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Oil can return to the level of 100 dollars per barrel

Oil can return to the level of 100 dollars per barrel

Akio Shibata

President of the Institute of Natural Resources Studies, Tokyo

Akio Shibata, President of the Institute for Natural Resource Research, Tokyo:

- Crude oil prices went into a steep dive against the background of increasing shale oil production in the United States, slowing growth in the Chinese economy and improving fuel economy opportunities for road transport. The factors affecting this fall in the short term are the decision of OPEC not to reduce the production volumes and the activity of exchange players to withdraw money from the oil market.

In the 2000-ies. China's economic growth was regularly expressed in double digits due to rapid industrialization and the strengthening of export capacities. Other growing economies also achieved impressive growth, increasing demand for oil and thereby stimulating price increases. Serious players in the market then poured money into the oil markets, betting on further growth in demand and prices. This involved not only short-term transactions, but also the activities of investors, such as CalPERS, a California-based public pension fund.

Over a long period, the prices of oil and other commodities have risen due to growing demand from emerging economies and inflows of investment. In the key developing countries - the BRICS countries (Brazil, Russia, India and China, whose combined population is more than three billion people), there was a rather persistent belief that the demand for goods would only grow and investors would constantly invest more and more money.

However, this approach has changed. Perhaps the reason was the 2008 financial crisis, which had a huge impact on the economies of all countries of the world - both developing and others. By the time the world began to recover, China's economic growth had slowed to 7% per year.

Realizing that developing economies will not grow forever, investors have reduced the flow of money, and companies in developing countries began to spend less on equipment and equipment for production. This, in turn, led to a decrease in oil demand. Since June, oil prices have plunged by almost 50 percent, to about $ 50 a barrel, and it is still not clear when the bottom will be hit, especially amid investor fears about a further recession in the global economy.

Exodus from Asia?

Having completed the unconventional easing of the monetary system, which was based on the purchase of government bonds, the US Federal Reserve is trying to determine when to raise the interest rate. A higher rate may prompt investors to withdraw money from developing economies in search of profits in the US. Of 7 trillion dollars, which experts estimate are in sovereign funds, about 2.7 trillion is controlled by rich oil deposits of Middle Eastern countries. A significant portion of this money is invested in developing countries in Asia, and they will deal with a serious shock if this money goes after the increase in the interest rate in the US, despite the benefits that they can derive from low commodity prices.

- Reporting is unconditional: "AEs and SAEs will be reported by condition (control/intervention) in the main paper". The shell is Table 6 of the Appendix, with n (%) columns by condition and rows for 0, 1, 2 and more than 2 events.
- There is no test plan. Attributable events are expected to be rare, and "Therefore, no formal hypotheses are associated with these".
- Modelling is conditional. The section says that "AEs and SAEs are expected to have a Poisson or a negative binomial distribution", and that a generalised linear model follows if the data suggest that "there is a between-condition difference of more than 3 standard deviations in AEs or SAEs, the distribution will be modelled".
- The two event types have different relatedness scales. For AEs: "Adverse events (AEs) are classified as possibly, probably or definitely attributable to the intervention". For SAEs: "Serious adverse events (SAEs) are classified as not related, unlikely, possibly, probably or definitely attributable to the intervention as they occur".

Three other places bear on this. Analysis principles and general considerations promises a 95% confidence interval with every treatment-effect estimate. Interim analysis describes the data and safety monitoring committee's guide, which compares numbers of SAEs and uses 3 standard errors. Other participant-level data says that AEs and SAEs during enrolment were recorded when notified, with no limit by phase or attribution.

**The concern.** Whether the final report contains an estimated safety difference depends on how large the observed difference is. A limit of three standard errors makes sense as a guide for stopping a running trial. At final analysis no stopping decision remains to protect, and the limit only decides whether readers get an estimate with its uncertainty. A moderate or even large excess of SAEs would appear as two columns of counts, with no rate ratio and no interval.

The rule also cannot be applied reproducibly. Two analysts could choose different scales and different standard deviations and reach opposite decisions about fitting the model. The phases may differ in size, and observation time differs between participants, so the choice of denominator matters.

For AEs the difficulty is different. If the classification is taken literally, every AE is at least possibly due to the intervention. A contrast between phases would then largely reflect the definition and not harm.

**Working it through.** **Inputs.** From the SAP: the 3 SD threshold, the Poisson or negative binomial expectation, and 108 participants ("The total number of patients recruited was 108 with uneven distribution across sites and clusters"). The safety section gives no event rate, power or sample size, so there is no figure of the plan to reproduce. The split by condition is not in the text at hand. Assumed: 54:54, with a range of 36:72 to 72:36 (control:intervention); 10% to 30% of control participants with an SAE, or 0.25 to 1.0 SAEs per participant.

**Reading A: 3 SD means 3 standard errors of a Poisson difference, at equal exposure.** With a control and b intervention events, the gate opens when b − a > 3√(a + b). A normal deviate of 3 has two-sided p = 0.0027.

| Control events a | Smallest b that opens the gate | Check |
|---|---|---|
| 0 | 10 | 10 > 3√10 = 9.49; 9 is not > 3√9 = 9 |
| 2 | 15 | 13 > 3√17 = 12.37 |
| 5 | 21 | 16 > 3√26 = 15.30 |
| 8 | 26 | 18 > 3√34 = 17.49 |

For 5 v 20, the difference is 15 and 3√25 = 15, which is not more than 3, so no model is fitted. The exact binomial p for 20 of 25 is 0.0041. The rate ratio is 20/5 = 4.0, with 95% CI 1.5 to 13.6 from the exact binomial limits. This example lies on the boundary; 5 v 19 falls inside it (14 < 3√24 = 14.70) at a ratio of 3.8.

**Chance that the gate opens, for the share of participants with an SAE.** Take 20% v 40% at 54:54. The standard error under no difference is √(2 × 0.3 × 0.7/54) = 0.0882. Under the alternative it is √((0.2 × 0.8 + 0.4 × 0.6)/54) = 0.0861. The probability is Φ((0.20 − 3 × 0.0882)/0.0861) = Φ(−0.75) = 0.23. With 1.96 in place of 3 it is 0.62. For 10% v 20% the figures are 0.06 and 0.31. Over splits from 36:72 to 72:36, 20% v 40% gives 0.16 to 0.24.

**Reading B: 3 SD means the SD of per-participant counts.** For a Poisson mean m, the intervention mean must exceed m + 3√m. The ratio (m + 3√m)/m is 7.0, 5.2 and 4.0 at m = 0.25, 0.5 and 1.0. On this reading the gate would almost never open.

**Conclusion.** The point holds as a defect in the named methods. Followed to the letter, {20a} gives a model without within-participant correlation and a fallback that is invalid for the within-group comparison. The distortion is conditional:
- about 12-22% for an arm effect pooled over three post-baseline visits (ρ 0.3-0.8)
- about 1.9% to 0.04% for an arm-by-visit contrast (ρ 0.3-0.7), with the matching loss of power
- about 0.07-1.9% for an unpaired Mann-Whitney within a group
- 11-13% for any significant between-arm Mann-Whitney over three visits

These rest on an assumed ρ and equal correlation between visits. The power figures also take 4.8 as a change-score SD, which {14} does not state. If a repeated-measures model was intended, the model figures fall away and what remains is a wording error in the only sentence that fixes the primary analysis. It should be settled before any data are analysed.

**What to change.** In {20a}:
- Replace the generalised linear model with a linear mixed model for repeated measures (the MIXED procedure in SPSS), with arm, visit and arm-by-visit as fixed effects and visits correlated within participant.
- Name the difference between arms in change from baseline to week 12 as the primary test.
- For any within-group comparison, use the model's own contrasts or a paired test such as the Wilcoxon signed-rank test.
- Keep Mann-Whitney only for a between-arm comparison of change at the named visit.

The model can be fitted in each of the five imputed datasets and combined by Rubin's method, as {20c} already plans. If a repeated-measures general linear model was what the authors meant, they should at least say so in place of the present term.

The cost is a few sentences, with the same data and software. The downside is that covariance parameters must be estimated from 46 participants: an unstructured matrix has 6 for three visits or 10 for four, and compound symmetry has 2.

The economies of Asia are unlikely to grow strongly due to domestic demand. In the meantime, despite the fact that America has significantly improved its economic position, the US is still looking for strong markets for the export of its goods and services. Lower prices for goods will not help the American economy if exports are low.

However, it cannot be said that the prices of goods will fall indefinitely. In addition, low prices for goods are a plus for production. If this situation forces the company to seek new investment programs, then it can also allay current concerns about lower prices and economic prospects.

In the transportation industry, for example, companies are trying to introduce new types of fuels such as natural gas and hydrogen that can serve as alternatives to oil. If this alternative develops and oil prices remain low, exporters will be able to use affordable and reliable means of delivering large quantities of goods. This will mean that both exports and imports will increase, spurring economic growth and allaying investor fears. The transport sector is expected to become an engine of economic growth - thanks in part to the proliferation of low-cost airlines.

I am confident that crude oil prices can return to the level of 100 dollars per barrel within two or three years, instead of continuing to fall. Given this, investments should focus on conserving energy from other resources and stimulating the spread of renewable energy sources.

Here again, China can play a key role. The country made large investments abroad in order to secure commodity and production resources. Since the expected slowdown in economic growth is expected in the near future, this may be of great importance. And when this happens, both China and other countries are likely to redouble their efforts to provide themselves with resources.

While China boasts the largest car sales in the world, the country has only one-tenth the share of car owners in the United States. If more Chinese buy cars, the country's demand for resources is bound to increase. If so, the commodity market environment will change, possibly creating mini-bubbles. Therefore, it is very important to monitor the appearance of prerequisites for changes in world commodity markets.

Translated by Mikhail Botvinnik exclusively for

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